Goldberg cajoles court clerks and police officers to get the paper that Smoking Gun lives on and scans them into electronic form; Jesselli builds the Web pages, posting the documents and stories, adding images, headlines and other elements; and Bastone writes the report that explains it all.
When the process works right, the trio can have a new document and story posted minutes after it’s picked up from a source. With most documents, “we pull out the seven or eight money shots -- the smoking guns, so to speak. And so, bang, we do it,” Jesselli said.
With a document like the sexual-harassment suit filed in 2004 against Fox News Channel host Bill O’Reilly, Jesselli just keeps posting pages as fast as they come in. Readers may call in to ask Goldberg and Jesselli to post more quickly.
If The Smoking Gun added staff to this triangle offense, Bastone might actually have to think about organizational issues, not just pursue documents. “I don’t want to manage people. I don’t want to go to meetings. I don’t want to be doing all the things that grownups have to do, to manage news operations,” he said.
He spontaneously eschews trappings, like the corporate car waiting to carry him out of the cold and back to headquarters. After his moment rubbing elbows with Hewitt and Evans, he instead walks the dozen or so blocks back to Court TV’s offices on Third Avenue.
Once there, he laments the site’s move upstairs from space that used to house the company mailroom. Sure, he’s now got a view. But, he said, he’d rather be in the basement, out of view.
On the wall of The Smoking Gun’s perch? A poster-sized print of a patent for a
“Human Gas Filter Pad for Wearing in the Underwear” (patimg2.uspto.gov/.piw?Docid=D0398994&homeurl=http%3A%2F%2Fpatft.uspto.gov%2Fnetacgi%2Fnph-Parser%3FSect1%3DPTO1%2526Sect2%3DHITOFF%2526d%3DPALL%2526p%3D1%2526u%3D%2Fnetahtml%2Fsrchnum.htm%2526r%3D1%2526f%3DG%2526l%3D50%2526s1%3DD398,994.WKU.%2526OS%3DPN%2FD398,994%2526RS%3DPN%2FD398,994&PageNum=&Rtype=&SectionNum=&idkey=BD3241D5599C). On the floor? A circular rug from an FBI field office promoting “Fidelity, Bravery, Integrity” that came, indirectly, via eBay Inc. (www.ebay.com). On a book shelf? A gathering of aging mob figures under a “tree of death” at a penitentiary in Springfield, Mo.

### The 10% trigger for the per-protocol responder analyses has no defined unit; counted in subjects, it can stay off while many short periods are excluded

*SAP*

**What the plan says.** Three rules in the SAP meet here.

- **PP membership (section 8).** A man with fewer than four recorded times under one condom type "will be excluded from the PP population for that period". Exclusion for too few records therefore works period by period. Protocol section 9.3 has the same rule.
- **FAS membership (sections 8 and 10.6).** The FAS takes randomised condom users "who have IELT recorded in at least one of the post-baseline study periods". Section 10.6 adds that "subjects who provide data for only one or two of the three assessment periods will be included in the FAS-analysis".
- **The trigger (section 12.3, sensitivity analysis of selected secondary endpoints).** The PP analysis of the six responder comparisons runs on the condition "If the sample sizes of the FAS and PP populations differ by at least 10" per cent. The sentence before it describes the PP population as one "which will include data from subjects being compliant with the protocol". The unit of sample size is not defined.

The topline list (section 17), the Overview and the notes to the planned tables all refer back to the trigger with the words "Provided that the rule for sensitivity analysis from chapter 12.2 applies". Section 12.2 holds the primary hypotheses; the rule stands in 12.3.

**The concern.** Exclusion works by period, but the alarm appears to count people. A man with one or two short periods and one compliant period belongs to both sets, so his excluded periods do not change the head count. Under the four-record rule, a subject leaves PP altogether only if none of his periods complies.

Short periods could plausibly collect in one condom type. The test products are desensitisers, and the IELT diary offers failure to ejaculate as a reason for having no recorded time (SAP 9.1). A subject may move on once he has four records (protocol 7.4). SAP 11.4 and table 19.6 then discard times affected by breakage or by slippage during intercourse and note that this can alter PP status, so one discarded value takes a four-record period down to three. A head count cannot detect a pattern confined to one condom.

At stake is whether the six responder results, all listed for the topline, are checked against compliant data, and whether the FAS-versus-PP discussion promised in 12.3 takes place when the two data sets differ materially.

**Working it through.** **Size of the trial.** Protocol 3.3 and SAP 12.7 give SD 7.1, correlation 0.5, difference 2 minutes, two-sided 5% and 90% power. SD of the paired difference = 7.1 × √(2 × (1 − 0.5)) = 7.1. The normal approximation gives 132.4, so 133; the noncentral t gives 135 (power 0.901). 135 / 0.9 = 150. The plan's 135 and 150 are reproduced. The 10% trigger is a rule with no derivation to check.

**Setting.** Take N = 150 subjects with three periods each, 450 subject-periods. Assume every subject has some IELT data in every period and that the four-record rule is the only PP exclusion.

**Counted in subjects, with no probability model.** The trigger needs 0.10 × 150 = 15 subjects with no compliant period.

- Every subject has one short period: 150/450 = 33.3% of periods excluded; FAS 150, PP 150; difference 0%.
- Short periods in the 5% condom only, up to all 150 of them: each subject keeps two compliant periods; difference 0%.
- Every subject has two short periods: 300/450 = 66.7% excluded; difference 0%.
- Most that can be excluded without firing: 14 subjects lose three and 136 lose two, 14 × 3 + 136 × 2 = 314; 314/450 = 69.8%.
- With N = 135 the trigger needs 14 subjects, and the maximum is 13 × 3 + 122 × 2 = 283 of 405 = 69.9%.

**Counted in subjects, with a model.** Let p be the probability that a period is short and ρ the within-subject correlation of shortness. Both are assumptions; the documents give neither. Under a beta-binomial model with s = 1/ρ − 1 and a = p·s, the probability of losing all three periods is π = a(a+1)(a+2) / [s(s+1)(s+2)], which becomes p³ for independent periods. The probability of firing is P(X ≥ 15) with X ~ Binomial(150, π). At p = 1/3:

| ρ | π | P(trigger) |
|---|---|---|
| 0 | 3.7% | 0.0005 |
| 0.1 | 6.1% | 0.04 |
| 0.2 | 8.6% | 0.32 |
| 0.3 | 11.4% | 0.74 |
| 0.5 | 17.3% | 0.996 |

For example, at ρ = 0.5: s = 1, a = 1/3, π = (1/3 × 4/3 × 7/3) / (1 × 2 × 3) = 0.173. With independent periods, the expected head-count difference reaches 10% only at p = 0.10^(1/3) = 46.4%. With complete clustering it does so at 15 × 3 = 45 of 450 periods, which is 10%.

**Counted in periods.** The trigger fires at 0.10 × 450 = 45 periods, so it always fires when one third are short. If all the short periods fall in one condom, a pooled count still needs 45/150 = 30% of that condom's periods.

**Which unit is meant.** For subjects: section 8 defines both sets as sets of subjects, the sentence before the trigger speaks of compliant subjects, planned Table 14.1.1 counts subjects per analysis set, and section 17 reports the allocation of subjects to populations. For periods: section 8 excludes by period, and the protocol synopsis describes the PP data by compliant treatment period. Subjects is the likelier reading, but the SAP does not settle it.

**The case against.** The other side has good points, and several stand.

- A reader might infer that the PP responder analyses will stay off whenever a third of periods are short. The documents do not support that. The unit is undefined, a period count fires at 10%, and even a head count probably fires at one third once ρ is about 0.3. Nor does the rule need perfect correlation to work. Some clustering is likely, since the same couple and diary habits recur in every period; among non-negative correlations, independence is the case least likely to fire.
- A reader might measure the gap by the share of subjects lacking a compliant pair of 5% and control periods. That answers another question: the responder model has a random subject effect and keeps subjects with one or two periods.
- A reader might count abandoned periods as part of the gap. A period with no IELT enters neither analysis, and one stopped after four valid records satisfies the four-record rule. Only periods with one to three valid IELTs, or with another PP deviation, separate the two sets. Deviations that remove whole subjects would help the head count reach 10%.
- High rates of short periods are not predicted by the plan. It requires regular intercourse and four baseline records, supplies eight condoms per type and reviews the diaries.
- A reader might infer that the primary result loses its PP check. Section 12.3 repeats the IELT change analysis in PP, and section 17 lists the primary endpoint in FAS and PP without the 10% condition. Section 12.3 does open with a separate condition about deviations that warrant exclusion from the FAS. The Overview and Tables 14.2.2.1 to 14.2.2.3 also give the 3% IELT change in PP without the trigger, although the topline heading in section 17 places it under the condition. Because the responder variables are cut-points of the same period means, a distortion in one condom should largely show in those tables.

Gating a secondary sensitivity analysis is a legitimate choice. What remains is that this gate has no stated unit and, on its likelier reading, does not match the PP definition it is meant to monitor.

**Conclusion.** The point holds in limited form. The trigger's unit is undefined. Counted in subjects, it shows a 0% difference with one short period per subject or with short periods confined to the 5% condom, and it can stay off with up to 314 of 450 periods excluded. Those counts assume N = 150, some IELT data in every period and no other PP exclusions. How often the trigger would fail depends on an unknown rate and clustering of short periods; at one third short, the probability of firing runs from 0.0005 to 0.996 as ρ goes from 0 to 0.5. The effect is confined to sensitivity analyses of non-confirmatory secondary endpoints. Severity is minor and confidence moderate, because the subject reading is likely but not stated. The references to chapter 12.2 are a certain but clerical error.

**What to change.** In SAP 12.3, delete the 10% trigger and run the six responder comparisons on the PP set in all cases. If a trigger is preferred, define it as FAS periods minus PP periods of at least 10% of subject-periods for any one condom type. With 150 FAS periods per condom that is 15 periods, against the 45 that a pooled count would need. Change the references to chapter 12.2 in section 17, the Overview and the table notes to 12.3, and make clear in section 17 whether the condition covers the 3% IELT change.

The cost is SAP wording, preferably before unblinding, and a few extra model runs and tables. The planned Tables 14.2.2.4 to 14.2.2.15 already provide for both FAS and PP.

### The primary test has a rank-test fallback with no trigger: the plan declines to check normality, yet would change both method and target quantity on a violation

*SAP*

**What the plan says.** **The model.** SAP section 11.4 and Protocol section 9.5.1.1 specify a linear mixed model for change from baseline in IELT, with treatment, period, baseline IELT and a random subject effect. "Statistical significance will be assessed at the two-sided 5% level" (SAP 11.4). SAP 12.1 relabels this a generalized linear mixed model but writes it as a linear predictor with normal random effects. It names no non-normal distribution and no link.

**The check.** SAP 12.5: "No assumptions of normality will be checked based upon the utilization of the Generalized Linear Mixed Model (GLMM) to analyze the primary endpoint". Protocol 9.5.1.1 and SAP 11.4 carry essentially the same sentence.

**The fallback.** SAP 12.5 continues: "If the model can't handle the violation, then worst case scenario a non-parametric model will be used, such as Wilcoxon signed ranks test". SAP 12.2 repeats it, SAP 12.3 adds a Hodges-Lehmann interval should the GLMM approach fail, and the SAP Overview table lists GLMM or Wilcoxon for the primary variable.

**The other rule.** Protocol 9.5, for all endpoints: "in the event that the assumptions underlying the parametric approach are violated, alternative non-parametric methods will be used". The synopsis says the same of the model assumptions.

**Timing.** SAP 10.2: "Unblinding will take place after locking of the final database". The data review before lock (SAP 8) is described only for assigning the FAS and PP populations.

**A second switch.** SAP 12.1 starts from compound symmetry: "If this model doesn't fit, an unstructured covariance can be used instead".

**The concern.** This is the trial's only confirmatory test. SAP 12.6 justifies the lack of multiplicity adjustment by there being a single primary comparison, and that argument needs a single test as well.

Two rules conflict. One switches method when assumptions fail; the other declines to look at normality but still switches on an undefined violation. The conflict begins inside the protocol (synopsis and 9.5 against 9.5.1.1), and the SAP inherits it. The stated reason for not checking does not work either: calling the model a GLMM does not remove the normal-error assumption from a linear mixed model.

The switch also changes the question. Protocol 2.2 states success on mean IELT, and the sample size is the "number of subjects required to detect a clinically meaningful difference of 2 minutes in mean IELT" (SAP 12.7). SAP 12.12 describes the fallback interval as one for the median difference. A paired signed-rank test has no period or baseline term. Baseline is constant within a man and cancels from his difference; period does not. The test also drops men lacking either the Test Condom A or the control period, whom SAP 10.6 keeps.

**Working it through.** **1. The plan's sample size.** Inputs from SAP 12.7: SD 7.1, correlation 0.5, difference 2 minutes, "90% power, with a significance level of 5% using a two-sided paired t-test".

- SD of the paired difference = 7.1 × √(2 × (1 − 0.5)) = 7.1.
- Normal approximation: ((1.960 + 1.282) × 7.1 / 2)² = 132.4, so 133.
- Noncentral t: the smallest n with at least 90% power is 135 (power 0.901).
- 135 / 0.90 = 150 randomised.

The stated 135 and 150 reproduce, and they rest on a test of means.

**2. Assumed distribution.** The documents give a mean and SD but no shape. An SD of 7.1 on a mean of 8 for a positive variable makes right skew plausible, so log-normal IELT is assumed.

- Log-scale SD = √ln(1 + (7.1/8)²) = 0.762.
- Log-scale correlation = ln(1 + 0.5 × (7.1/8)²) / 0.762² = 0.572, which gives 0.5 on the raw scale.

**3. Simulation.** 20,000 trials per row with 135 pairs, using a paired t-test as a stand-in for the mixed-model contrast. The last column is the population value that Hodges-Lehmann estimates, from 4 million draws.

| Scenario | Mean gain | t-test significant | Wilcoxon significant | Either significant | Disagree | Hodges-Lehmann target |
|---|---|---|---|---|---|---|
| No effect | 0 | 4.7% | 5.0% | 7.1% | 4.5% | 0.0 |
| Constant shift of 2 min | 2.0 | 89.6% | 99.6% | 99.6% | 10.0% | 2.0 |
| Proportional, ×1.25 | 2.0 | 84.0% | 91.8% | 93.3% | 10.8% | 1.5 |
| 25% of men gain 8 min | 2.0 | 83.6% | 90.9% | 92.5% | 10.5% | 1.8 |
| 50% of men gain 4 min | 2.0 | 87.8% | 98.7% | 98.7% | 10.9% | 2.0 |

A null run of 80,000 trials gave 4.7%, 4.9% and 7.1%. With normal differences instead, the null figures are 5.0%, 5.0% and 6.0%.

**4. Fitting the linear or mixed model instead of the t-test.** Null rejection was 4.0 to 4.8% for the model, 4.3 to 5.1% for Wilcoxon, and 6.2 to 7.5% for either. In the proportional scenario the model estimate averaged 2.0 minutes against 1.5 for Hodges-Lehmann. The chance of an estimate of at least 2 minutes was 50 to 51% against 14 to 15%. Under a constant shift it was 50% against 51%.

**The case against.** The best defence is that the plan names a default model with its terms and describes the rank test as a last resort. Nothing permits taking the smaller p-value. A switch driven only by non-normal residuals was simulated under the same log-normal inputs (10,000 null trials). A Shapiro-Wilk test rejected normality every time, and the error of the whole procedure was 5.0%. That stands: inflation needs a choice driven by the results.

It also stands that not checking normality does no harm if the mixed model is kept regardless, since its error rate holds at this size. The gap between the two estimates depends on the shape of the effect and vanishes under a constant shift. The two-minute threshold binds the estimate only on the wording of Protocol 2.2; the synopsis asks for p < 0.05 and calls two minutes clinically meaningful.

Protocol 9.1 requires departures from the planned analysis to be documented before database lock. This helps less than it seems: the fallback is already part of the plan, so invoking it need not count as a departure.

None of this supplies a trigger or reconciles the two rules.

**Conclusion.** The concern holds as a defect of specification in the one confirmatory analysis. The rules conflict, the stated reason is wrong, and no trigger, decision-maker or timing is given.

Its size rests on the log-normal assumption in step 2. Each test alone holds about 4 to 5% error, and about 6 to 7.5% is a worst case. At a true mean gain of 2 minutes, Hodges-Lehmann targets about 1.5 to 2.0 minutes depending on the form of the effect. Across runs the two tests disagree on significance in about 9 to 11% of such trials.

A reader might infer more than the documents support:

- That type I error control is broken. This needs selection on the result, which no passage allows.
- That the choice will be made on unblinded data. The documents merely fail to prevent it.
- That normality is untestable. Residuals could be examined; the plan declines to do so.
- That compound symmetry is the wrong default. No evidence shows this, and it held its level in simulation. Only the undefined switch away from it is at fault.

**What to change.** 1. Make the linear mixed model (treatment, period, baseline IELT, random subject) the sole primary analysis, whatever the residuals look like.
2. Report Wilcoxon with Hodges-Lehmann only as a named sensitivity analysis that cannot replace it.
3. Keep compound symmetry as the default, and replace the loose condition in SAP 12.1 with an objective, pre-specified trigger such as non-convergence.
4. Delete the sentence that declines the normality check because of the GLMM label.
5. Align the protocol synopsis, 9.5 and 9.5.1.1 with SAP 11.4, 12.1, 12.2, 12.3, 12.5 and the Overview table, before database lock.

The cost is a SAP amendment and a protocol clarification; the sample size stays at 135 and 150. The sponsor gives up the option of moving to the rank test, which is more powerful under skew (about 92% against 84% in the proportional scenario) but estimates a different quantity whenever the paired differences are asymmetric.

On the door? The site’s name: The Smoking Gun. But Bastone doesn’t even like that. He wanted to name the site “The Paper Chase” or “The Paper Trail.” He likes the idea that the site’s entire focus is on finding paper and posting it to a paperless medium.
Why didn’t he? The names, of course, weren’t available.
The site itself is almost unchanged in appearance from nine years ago. But that’s about to change. Last Tuesday, Court TV appointed Linda Reddington, a former Comedy Central executive, to develop all its online sites, including The Smoking Gun. Her immediate plans: Freshen up the design and begin a serious sales effort.
Reddington wants to pull advertising away from brand-name magazines such as Vanity Fair, Esquire and Wired as ad dollars move from print to online. Her pitch: The Smoking Gun’s demographics are the same, skewing to 60% male, largely between the ages of 25-59, with annual incomes, one-third of the time, exceeding $100,000.
The design work may be relatively easy. Like popular search engine Google Inc. (www.google.com), the Gun fell into a design that is what artists -- and marketers -- like to call “uncluttered.”
But the bigger challenge may be for Reddington to define for those marketers just what the Gun’s “brand attitude” is. While she talks of “amazing demographic delivery,” Goldberg, Joselli and Bastone just want to laugh, whether it’s on the way to the bank or not. If anything, they’re trying to carve out a new niche -- sarcastic investigative journalism. If they can’t laugh at a story, they won’t do it.
“Everything we do is funny,” Goldberg said. “We try to do funny.”
Steve Donohue contributed to this story.